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'Konnichiwa' – and 'Aloha' – From Little Tokyo

By Ed Fuentes
Published: Monday, April 07, 2008, at 11:01AM
Wave Ed Fuentes

Little Tokyo says 'Welcome to Downtown' at the Cherry Blossom Festival

This weekend marked the 7th Annual Cherry Blossom Festival of Southern California's second year in Little Tokyo. Like all young trees in early growth, the bloom is small. Still, for a street fair that competes for community support with the Little Tokyo Annual Nisei Week Japanese Festival and the popular Tofu Festival, the event was a success.

The streets had brisk attendance both Saturday and Sunday, and the most important metric seemed squarely positive: festival-goers seemed to be having a good time.

The footprint for any festival held in Little Tokyo has shrunk due to development, and organizers smartly did not close the Second Street entrance to parking lots where the price of all-day parking was kept low; $3 in one lot, $4 in another. On the other end of the festival, on 2nd Street west of San Pedro, inflatable jumping rooms for children shows how that street could be used, and almost offered a link to the Little Tokyo Library.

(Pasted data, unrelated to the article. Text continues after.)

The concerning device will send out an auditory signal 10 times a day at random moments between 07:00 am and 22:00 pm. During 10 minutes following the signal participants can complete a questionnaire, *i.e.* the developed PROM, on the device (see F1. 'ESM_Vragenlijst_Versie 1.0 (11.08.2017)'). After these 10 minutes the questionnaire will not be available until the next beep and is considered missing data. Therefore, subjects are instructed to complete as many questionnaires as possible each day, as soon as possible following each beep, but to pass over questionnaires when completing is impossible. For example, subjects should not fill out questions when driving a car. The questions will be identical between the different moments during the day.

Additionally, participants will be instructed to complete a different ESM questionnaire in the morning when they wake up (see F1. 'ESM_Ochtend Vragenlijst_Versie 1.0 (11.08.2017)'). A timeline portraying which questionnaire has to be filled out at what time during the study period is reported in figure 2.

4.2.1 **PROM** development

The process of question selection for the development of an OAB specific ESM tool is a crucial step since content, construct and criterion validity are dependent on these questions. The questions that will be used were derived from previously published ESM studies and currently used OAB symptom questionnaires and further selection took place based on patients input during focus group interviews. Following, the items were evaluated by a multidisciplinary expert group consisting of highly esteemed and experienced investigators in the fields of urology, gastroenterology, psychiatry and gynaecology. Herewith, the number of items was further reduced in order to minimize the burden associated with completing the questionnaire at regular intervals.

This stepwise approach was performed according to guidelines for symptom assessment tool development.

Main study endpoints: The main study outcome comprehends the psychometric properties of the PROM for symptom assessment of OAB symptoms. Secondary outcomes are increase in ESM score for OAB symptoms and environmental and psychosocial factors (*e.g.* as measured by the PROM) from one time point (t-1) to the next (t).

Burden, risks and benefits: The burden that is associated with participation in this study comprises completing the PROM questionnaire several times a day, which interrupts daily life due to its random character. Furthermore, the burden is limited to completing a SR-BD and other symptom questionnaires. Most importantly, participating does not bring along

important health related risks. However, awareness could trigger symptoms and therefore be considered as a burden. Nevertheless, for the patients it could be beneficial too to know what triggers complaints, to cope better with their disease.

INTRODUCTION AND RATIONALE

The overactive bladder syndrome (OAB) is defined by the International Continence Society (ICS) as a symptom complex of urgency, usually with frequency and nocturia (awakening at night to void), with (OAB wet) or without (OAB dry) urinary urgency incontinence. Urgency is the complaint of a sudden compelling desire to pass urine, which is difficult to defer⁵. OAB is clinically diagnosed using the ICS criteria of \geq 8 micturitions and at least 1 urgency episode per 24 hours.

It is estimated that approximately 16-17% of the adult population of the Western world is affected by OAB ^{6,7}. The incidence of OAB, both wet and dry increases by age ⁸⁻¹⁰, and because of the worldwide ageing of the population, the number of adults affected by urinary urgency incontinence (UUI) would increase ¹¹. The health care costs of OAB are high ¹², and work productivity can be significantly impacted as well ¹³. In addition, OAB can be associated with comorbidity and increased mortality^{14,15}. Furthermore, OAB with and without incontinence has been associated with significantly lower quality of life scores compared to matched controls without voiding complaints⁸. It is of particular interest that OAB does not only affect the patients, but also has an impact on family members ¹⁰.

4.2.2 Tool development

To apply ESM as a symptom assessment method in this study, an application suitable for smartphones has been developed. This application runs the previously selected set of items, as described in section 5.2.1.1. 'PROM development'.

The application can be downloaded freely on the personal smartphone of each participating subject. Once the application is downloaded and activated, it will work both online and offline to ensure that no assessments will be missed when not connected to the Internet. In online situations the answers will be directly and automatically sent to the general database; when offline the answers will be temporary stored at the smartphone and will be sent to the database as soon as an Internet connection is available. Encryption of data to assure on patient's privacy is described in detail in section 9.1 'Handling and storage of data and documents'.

As usual, there were a few things that should be cleaned up for next week. Promotional materials for the Cherry Blossom Festival suggested visitors use the Weekend DASH to arrive from Union Station, but weren't clear to say that the Downtown Discovery's long single-direction route provided no direct way back to the station. They also didn't note that the route stops running at 5pm, an hour and a half before the festival's closing time.

The festival intends to promote Little Tokyo merchants, but several businesses on 2nd, just east of San Pedro, were blocked off by craft booths. Next year's planning should make sure to keep clear all businesses that intend to be open over the weekend.

Still, visitors were enjoying themselves all day, and there was a good crowd for the fashion shows on the main stage. The crowd appeal of the "Hawaiian Village" that had hula dancers and ukuleles as prominent as kimonos and takio drums. Maybe Spring could bring a celebration of all Asian cultures, giving the Cherry Blossom Festival a bloom of its own.

More photos in a Cherry Blossom Festival Slide Show.

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